As many of the discussions at Engage 2015, Verint’s Global Customer Conference, highlighted, analytics provides valuable insights into customers’ needs and expectations. To really delve into the “why” behind their actions, it can be helpful to provide customers with multiple methods for providing feedback.
I met with Nancy Porte, VP of Global Customer Experience, at the conference for a tour of Verint’s Customer Experience Zone—a space set up for Verint customers to share input to help the organization define and improve the customer experience journey. Customers were provided with tours of the room plus a detailed explanation of Verint’s customer journey map, prominently displayed along one wall of the room.
The customer journey map is the second phase of an long-term program that began just over two years ago, says Nancy Treaster, senior VP and general manager of Strategic Operations for Verint Enterprise Intelligence Solutions. Phase 1 focused on internal projects in various areas to collect customer feedback, analyze the data for actionable intelligence and put new processes in place.
In addition to providing an end-to-end view of the customer experience, the journey map represents the organization’s progress on that earlier feedback, with key issues highlighted. Allowing customers to view the organization’s pain points as well as other customers’ comments and feedback is something that not many organizations might be comfortable with, but as Porte points out, it demonstrates the commitment to improving the customer experience.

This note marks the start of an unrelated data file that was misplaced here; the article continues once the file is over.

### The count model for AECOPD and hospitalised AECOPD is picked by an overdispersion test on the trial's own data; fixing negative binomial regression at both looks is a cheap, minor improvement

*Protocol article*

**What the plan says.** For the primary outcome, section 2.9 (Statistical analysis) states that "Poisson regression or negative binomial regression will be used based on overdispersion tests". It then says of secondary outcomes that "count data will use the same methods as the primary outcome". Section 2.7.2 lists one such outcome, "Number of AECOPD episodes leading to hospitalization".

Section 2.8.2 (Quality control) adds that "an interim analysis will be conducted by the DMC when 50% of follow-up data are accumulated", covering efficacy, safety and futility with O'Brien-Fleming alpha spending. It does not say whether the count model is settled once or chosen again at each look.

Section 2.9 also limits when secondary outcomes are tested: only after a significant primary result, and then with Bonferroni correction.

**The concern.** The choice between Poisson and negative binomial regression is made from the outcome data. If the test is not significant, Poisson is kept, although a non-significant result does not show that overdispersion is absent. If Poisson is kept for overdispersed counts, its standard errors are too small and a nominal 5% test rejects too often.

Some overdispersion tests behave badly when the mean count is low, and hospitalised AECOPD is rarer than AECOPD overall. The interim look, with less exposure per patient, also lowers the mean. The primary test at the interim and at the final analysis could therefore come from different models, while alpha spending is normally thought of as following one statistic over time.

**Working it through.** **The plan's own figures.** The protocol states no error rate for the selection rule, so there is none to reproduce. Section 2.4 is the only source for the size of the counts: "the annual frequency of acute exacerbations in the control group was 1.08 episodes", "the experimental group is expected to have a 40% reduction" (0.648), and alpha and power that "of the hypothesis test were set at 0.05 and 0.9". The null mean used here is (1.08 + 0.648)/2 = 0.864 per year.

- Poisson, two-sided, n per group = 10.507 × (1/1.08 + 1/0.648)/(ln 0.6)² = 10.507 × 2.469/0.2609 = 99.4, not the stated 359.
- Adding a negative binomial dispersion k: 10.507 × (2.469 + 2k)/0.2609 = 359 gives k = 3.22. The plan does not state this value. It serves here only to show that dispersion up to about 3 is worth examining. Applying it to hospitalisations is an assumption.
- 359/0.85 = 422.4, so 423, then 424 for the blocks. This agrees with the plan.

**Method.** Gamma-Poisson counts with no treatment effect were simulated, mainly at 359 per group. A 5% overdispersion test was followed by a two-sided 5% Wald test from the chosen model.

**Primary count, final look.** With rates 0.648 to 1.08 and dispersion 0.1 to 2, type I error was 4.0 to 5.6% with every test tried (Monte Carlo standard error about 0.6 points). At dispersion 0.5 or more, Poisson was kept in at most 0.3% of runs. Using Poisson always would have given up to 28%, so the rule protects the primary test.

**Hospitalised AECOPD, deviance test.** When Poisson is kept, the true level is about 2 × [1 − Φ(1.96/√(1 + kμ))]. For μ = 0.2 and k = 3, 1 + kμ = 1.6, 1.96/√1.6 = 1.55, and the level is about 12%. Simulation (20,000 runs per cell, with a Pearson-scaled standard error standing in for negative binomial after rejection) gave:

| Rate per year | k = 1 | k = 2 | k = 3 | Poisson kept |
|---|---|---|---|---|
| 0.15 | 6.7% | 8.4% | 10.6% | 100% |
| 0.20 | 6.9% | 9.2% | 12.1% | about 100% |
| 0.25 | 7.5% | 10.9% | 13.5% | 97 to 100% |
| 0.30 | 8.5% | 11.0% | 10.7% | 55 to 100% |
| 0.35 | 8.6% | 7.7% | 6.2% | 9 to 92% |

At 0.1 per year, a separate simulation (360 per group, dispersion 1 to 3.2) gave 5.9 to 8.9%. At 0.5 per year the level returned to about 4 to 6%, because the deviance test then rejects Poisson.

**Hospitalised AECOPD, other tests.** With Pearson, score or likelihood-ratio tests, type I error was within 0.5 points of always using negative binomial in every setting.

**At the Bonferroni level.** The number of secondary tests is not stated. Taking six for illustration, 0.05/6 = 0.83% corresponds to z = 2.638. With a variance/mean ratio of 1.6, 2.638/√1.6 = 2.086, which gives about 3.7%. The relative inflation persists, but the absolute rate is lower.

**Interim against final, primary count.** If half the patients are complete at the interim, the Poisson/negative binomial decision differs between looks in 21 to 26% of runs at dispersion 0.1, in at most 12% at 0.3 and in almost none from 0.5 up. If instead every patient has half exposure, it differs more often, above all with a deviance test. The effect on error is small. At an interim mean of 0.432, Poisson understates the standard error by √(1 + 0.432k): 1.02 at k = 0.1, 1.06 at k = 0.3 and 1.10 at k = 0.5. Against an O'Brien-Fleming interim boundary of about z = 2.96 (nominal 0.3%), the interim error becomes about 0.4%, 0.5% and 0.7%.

In addition to the customer journey map, the Customer Experience Zone included four stations designed to capture different types of customer input:
- One large whiteboard contained columns that represented key customer touch points (e.g., sales, implementation, support, etc.). Customers were asked to identify what they were thinking and feeling—positive or negative emotions—during each touch point by placing a colored sticky note in that area. The notes contained a single emotion written on it, such as appreciated, disappointed, etc.; customers could also fill in their own or add comments to provide more detail.
- A quick survey station with laptops was available for those who preferred to provide input via a brief online survey.
- Tables for in-person interviews allowed Porte and her team to gather details to help build “personas.” A persona is a fictionalized person who is assigned to a specific journey,” according to Brian Koma, Verint’s VP & Practice Leader, Customer Experience. “This helps us internally to create a shorthand view of how to refer to that customer. For example, instead of referring to a customer profile as a small-business owner who has a billing problem with a particular software product, maybe that is best personified by an individual named Beth. Beth has certain attributes that everyone agrees on: She works for a company that employs 10 people or less, has been a customer for two years or more, she purchases products on a monthly basis, etc. Identifying a common persona will help you to communicate to others in the organization, ‘People like Beth.’” (See Omnichannel: Tracking the Customer Experience.)
- A station for free-text comments allowed customers to provide any additional comments or thoughts. Two flipcharts prompted feedback with questions like: “You didn’t ask, but it would be nice if you…” and “What else could Verint do to improve the experience?”
The customer journey map and feedback collected from the Customer Experience Zone will help to drive Verint’s strategic decision making and customer engagement. Although set up in phases, it’s a continuous process, Treaster points out. “We’re now in Phase 2, but we’ll never be finished with Phase 1.
“This type of process requires executive commitment,” she adds. “We have monthly meetings with our president, Elan Moriah, to review our progress for the month, the impact and the results. We’re committed, and that gives us the confidence to be transparent and show our customers what we’re doing.”
To read the full feature with additional insights from Engage 2015, download the article here.